4 Ways Brands Stand For Something More Than Themselves


September 2014

Don’t get me wrong, I love HBO’s Last Week Tonight.  It’s smart, witty and blessedly moderate. Still, I’m not in complete agreement with Sunday’s episode.

In light of several tactless 9/11 tweets and DiGiorno’s #WhyIStayed debacle, John Oliver suggested that companies refrain from participating in controversial, emotionally charged or otherwise impassioned conversations. He even provided the following hashtag to replace corporate commentary on social media.

#WeUnderstandThatAsCorporateEntitiesOurPresenceInCertainDiscussionsIs                                   NotAlwaysRequiredSoWeWillStriveToLimitOurActivities ToJustSellingYouShit

I get his point. It’s wrong and inappropriate when brands insert themselves into sensitive conversations for the sole purpose of gaining visibility. I doubt any marketer would disagree.

On the other hand, it’s only natural to react to emotionally charged topics. Take recent NFL-related scandals, for example. Many brands have participated in public conversation about abuse (and the NFL’s responsibility to condemn it.) These brands would argue that their actions have nothing to do with self-promotion, but rather, ending corruption in the NFL and raising awareness for domestic violence.

All in all, I see more room for nuance than John Oliver does. Corporations can and should speak up sometimes. But, like almost everything, there’s a time and a place.

Here are 4 ways brands can stand for something other than themselves.

1. Evaluate: Is this my battle?

When you can, be Switzerland. If your brand’s industry, product, audience or professional affiliations have nothing to do with the issue at hand, stay out of it. Unnecessary involvement puts you at risk for pulling a Digiorno. Not only did the brand offend with an inappropriate tweet, they had no business commenting in the first place. (Digiorno did later apologize profusely, and claimed that piggy-backing on the #WhyIStayed conversation was unintentional.)

2. Anticipate every possible reaction.

Expect participation in controversy to be met with nothing less than more controversy. That is to say, if you decide to take action, be prepared to address every possible praise, criticism and call to further action.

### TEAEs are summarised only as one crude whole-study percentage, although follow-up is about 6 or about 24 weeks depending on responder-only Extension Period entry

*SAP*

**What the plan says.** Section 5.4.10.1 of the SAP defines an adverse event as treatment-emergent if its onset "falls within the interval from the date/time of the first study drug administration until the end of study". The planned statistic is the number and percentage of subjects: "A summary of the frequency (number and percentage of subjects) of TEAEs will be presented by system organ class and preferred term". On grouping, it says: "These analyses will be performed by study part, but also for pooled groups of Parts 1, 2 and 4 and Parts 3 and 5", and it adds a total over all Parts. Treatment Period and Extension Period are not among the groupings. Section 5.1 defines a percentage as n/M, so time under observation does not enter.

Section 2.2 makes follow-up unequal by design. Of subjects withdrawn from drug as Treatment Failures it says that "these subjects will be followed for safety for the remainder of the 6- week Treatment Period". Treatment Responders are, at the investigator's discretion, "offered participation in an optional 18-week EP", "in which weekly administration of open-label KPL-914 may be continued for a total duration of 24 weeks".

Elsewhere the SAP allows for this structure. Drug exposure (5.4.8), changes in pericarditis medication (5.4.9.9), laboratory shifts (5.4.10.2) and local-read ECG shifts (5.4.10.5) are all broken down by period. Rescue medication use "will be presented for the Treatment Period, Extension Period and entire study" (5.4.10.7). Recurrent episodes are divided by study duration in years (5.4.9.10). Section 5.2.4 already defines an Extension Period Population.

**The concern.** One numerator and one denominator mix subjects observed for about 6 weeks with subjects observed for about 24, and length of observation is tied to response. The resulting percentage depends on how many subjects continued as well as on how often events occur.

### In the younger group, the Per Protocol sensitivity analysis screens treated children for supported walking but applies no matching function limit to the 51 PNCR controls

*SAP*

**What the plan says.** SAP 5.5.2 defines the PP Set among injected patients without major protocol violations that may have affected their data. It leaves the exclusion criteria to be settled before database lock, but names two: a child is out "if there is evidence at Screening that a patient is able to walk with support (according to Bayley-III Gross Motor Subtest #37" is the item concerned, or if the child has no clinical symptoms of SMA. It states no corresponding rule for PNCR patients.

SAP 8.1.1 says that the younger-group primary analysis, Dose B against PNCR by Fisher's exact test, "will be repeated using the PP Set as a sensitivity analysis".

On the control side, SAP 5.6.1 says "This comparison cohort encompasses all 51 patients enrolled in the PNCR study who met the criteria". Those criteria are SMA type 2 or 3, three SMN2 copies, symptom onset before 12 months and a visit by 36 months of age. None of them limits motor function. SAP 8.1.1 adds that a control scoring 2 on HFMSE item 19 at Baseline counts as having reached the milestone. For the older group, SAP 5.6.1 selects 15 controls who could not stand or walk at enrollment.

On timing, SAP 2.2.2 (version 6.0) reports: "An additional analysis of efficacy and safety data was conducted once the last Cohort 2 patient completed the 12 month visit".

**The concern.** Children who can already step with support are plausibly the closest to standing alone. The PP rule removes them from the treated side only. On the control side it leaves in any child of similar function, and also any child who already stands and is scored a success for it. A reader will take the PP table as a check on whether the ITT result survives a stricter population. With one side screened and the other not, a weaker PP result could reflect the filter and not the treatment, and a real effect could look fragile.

3. Don’t let a novice have free reign of your social channels.

When the climate is volatile and words more weighty than ever, make sure you have a team of PR strategists, seasoned spokespeople and social media specialists manning all communications.

4. Don’t forget to address sins of omission.

When NFL sponsor Covergirl kept silent, activists photoshopped a black eye onto the advertiser’s #Gameface model. This image and several like it urged the company to end its sponsorship and asked consumers to boycott the brand. Covergirl issued a statement after the fact and later pulled NFL-related images from its Pinterest page.

Had they proactively addressed their relationship to the NFL, they might have avoided some of this negative aftermath.

One caveat: Brands should sever ties only if doing so is an authentic (as opposed to scared or indignant) response. While many likely support the Radisson terminating its Vikings sponsorship and Nike’s decision to drop Ray Rice, not every NFL sponsor must necessarily follow suit. Take Anheuser-Busch, for example. Although it plans to continue sponsoring the NFL, it quickly condemned the league’s behavior, saying that it goes against Anheuser-Busch’s corporate culture.

Of course, one could argue that this is not enough. Many do and will. Nevertheless, when a powerhouse like Anheuser-Busch pressures the NFL, it’s likely to incite change. When your brand wields a billion dollar plus sponsorship deal, mere words have weight.

See our work.

Partner with us.

See our work.

Partner with us.